Last week's fiscal second quarter 2016 earnings report issued by Starbucks Corporation (NASDAQ:SBUX) presented investors with a familiar narrative of record revenue, record operating margin, and record earnings. Nonetheless, investor qualms over valuation sparked fretful selling of the "SBUX" symbol in the trading days following the report. Irrespective of its near-term stock descent, the global coffee retailer's recent corporate actions and long-term plans invite thoughtful scrutiny. To that worthy task, the following are five quick observations gleaned from the April 21st filing.
1) Japan is a double-edged sword
When Starbucks acquired the 60.5% of Starbucks Japan which it didn't already own in the first quarter of fiscal 2015, the company more than doubled its China/Asia Pacific, or CAP, segment revenue.
While this acquisition boosted the top of the company's income statement, it may have created a bit of unanticipated difficulty. This is because actual quarter-to-quarter consumer consumption growth in Japan is minimal, due to an economy which has been largely stagnant and subject to deflationary pressures for decades.
Investors want to see comparable store sales, or "comps," grow soundly in CAP, which Starbucks continually deems the segment in which it sees the most promise. But Japan comps, which will probably trend for some time in the low single digits, may end up dragging down the faster comps in its group, particularly those of China. Starbucks CFO Scott Maw pointed out during the company's earnings call that "Japan is the largest component of the CAP comp base, with a weighting of just over 50% of the total."
Indeed, comps in the CAP segment expanded by just 3% last quarter, which is well below the company's global average of 6% for the period. The CAP totals were undoubtedly weighed down by the 1,009 Japan stores included in the comps base since the acquisition. Prudent investors will recognize the overweighting of Japan in CAP comps, and factor this in when next quarter's results are released.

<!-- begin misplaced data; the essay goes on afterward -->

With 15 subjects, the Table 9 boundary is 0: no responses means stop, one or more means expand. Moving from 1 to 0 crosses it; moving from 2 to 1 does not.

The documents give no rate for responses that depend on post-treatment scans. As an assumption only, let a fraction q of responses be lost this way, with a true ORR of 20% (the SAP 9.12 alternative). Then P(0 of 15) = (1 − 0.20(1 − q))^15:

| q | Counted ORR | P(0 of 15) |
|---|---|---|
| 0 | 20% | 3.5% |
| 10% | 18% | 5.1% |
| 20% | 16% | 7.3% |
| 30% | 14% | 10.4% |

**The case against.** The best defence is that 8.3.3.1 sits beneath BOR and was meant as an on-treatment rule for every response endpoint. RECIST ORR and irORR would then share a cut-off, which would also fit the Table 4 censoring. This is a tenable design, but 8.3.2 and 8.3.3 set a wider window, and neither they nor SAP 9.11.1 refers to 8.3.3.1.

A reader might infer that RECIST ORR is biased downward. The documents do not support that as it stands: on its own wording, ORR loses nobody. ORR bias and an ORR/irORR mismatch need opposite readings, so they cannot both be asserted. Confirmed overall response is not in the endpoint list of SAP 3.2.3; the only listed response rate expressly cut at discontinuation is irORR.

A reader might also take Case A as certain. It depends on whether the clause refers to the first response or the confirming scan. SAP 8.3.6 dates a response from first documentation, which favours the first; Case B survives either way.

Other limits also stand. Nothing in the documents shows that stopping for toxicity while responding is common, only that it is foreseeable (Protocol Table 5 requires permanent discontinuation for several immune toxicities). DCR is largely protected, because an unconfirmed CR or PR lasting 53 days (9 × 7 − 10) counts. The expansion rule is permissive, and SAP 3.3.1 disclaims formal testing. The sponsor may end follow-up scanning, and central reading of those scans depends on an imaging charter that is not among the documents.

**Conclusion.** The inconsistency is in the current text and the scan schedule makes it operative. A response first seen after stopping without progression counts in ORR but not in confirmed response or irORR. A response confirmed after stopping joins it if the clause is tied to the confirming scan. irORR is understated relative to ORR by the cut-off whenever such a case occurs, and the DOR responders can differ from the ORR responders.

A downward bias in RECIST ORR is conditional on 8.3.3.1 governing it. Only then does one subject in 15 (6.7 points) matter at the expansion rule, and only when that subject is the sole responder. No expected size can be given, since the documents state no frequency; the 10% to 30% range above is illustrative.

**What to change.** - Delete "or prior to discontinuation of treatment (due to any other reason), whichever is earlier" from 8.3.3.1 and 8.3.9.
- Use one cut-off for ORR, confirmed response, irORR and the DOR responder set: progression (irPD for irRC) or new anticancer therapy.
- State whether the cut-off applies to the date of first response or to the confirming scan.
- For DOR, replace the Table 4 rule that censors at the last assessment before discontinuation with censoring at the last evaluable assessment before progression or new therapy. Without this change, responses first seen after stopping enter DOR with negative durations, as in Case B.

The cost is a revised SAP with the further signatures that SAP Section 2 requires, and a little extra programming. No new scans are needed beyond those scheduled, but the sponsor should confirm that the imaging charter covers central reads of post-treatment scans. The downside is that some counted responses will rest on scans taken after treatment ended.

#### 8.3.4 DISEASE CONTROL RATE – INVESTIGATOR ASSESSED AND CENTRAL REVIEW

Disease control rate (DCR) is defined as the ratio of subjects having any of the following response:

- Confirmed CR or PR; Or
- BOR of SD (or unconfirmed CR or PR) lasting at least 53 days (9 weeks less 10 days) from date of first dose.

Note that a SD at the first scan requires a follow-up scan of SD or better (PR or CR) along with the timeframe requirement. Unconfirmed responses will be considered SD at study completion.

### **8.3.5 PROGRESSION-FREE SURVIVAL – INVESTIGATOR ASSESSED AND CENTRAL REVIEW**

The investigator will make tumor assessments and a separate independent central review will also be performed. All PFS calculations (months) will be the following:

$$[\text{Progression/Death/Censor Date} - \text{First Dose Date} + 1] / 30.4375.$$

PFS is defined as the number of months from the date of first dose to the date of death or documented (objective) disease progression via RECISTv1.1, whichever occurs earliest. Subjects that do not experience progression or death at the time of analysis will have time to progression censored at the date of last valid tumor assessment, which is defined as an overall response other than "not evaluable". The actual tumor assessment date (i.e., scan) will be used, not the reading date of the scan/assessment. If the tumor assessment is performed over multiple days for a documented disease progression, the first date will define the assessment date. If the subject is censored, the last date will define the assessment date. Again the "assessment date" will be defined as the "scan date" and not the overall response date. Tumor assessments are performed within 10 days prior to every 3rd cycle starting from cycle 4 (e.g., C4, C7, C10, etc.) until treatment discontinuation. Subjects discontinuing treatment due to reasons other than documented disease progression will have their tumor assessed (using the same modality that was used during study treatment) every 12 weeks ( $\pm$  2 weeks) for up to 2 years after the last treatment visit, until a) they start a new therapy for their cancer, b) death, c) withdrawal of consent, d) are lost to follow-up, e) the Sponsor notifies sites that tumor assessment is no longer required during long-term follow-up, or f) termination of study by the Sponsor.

2) Breakfast still rules, despite efforts to catalyze other dayparts
While Starbucks continues to invest heavily in driving traffic during non-peak hours, evidence that morning remains the most important time window for Starbucks was found all over the company's earnings report.
Morning was once again the fastest growing daypart, increasing by 13%, which the company attributed to adoption of the "Mobile Order & Pay," app feature, breakfast sandwiches, and espresso drinks. Breakfast sandwich revenue alone grew 30% during the quarter.
The inference? Despite the expansion of hot and savory lunch items, the elevation of tea in Starbucks' product mix, and loyalty offers which incentivize late afternoon visits, customers remain sleepy first thing in the morning, and need their coffee fix! I say this not to be flip, but to point out that often the greatest businesses sustain their returns by grasping, and paying attention to, extremely simple directives.
3) Mobile Order & Pay is straight out of central casting for a certain type of order
During the second quarter, Mobile Order & Pay continued to enjoy an extremely rapid uptake by customers. Use of this feature grew 40% from the previous sequential quarter, and represented an impressive 24% of total U.S. transaction value between January and the end of March.